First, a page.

Everyone reaches for comfort foods and junk food when stressed out. You know you shouldn’t, but you probably feel you need something to help you during that intense period of time when stress is king.
“In moments of stress, people tend to reach for foods they know, sometimes even favorite foods from childhood. It is certainly not a time when we choose to experiment,” says Chef Odette Smith-Ransom, chef instructor at The International Culinary School at The Art Institute of Pittsburgh.
If traveling, you may often search for a familiar restaurant or fast food place. It’s easier to reach for food that you know provides a level of comfort to balance out the uncomfortable moments of stress, Smith-Ransom says.
It all comes down to food choices where stress and food are concerned. When stressed, you are more likely to make a quick, bad choice. “The vicious cycle of guilt regarding our eating habits steps in and worsens the current stress situation,” Smith-Ransome says. “Add guilt to the situation, and the stress levels increase – compounding the problem.”
Chef Smith-Ransom warns that when stressed, one should stay away from caffeine and sugar. It’s easy to grab an energy drink or a candy bar because they’re accessible and in every convenience and drug store in America.
Once the rush is gone from sugary, caffeine-packed foods, you’re facing a crash unless you continue to eat and drink to keep your body in the high. Continuing to eat and drink these products will compound the situation even more because you then become sleep-deprived, which raises the levels of anxiety and slows you down.
The best way to attack bad eating choices during a moment of stress is to maintain your body and mind at equilibrium. Before an important interview, presentation or exam, try eating whole foods and complete meals, and forget about the bag of cookies. While these satiate the appetite at the moment, it certainly won’t keep your blood-sugar levels stable, making it difficult to cope with your initial problem: high stress.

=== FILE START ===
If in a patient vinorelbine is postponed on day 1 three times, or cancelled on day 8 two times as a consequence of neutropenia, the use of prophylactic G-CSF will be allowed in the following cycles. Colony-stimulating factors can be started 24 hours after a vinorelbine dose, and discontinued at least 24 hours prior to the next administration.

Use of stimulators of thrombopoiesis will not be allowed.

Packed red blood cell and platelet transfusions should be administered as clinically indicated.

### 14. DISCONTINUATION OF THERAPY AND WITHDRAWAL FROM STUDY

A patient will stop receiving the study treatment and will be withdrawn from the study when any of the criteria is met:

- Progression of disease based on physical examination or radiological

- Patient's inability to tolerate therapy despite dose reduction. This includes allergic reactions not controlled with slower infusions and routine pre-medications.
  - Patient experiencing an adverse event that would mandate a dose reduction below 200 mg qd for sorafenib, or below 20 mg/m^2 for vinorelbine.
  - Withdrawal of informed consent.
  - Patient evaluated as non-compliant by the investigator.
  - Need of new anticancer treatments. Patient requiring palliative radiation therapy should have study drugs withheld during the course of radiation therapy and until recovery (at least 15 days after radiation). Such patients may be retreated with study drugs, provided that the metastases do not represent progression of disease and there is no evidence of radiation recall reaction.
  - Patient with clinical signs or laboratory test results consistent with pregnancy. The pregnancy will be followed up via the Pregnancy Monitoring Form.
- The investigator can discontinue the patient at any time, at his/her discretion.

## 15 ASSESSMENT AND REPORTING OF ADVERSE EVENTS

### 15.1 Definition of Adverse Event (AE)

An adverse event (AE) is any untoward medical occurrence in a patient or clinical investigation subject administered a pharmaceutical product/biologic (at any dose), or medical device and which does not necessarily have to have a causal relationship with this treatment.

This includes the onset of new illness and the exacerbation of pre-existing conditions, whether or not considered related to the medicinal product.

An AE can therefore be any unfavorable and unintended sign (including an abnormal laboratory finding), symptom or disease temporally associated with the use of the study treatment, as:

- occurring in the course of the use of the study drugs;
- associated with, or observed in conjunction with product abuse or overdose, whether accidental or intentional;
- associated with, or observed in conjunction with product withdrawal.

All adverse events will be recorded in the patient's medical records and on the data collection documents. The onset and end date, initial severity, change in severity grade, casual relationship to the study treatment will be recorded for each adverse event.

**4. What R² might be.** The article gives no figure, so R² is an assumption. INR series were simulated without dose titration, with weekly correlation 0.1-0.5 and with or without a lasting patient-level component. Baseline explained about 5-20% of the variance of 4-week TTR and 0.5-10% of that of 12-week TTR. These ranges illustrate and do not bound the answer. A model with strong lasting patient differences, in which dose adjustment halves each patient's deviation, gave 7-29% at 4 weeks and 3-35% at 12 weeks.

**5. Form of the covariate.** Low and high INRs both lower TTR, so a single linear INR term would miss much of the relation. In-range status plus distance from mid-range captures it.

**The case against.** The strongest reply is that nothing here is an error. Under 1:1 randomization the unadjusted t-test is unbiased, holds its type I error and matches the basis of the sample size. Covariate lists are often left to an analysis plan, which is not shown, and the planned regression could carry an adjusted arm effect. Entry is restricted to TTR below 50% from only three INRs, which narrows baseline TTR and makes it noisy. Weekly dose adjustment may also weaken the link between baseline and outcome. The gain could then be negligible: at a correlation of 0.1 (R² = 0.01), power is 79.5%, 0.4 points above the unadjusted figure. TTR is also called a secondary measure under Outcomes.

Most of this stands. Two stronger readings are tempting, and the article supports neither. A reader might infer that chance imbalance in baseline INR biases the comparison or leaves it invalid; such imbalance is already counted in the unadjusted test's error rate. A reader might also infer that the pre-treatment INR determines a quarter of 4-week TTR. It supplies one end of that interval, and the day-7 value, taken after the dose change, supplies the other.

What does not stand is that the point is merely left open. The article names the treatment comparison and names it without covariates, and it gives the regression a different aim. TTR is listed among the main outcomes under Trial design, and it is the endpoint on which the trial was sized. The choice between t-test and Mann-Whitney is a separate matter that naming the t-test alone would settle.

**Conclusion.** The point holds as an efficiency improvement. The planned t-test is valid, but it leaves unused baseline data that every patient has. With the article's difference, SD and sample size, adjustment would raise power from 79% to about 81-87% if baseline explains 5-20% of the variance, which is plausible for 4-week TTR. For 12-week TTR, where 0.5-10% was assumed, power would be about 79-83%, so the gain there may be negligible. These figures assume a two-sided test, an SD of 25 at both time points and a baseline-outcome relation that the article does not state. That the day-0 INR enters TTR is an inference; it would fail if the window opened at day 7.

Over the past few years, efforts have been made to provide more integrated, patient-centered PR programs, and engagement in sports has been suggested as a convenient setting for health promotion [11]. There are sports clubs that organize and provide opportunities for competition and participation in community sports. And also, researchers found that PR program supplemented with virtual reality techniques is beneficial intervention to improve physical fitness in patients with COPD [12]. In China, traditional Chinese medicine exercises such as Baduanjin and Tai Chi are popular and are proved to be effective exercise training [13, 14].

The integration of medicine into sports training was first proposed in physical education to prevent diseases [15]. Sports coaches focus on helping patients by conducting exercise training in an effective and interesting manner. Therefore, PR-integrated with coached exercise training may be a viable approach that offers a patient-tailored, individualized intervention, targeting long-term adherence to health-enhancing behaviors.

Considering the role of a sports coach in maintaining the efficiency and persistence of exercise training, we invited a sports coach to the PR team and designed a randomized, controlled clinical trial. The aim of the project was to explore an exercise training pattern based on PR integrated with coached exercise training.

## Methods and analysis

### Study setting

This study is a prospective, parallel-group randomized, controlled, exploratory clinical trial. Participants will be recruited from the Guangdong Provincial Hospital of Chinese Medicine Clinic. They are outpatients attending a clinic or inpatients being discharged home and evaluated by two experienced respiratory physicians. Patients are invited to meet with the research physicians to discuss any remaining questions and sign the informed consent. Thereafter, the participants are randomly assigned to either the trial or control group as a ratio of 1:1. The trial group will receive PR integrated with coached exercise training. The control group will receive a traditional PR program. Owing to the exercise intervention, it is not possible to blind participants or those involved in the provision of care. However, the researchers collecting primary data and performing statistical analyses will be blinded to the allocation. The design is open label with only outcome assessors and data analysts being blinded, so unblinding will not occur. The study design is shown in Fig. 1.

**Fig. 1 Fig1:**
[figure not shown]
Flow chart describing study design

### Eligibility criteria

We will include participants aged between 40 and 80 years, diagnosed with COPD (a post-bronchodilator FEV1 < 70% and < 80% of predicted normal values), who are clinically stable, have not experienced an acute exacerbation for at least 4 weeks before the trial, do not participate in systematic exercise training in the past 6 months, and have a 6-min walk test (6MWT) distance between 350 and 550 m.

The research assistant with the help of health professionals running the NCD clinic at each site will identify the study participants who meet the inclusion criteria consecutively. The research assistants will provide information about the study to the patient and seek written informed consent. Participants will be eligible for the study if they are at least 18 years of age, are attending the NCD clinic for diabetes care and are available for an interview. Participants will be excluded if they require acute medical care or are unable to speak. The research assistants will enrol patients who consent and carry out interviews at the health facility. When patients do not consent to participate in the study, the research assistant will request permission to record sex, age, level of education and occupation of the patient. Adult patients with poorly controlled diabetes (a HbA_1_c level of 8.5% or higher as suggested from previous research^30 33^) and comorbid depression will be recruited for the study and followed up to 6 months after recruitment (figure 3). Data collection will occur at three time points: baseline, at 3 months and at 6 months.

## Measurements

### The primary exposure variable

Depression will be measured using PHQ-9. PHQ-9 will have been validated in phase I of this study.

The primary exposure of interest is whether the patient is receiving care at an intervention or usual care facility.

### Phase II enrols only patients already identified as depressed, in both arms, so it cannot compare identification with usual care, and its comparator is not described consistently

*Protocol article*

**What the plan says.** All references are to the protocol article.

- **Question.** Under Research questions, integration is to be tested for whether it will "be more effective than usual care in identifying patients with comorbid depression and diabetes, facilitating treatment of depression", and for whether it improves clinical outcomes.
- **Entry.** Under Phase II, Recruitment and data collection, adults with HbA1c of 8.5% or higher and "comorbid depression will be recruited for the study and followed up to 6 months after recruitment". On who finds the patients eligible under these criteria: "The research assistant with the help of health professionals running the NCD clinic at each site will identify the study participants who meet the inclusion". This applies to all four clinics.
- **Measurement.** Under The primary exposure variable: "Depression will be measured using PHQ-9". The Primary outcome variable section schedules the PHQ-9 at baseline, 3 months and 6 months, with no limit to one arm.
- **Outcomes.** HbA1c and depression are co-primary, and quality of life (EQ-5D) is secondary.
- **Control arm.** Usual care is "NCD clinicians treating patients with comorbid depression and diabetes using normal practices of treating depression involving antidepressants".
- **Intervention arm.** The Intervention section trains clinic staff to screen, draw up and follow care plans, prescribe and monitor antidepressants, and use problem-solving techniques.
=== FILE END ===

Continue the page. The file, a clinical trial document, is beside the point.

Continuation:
“Eat dark, leafy greens, high fiber foods and lean cuts of protein as a complete meal,” says nutritionist and public health expert, Nicole Dowsett, a nutrition instructor at The International Culinary School at The Art Institute of Charlotte. She recommends staying away from heavily seasoned foods and eating four to six small meals a day. “Take time to eat and avoid grabbing something on the go to just stuff your face.”
It takes 20 minutes for your stomach to communicate with your mind that you are full. Making time to eat is very important. If you can, share meals with friends or loved ones, Dowsett says. Sharing meals helps you to take your time and deters you from making bad choices, or even worse yet, hiding your unhealthy food choices – which can lead to an eating disorder.
“High stress mixed with bad food choices can cause and increase behavioral issues, sleep deprivation, problems focusing, over-thinking tasks without developing a clear focus, inability to prioritize, reduced cognitive skills, heightened sensitivity and heightened emotions,” Dowsett says.
By making informed, careful food choices during times of stress, you can help ensure what you eat doesn’t add extra calories, fat and poor nutrition to your worries.
To learn about The Art Institutes visit www.artinstitutes.edu/nz.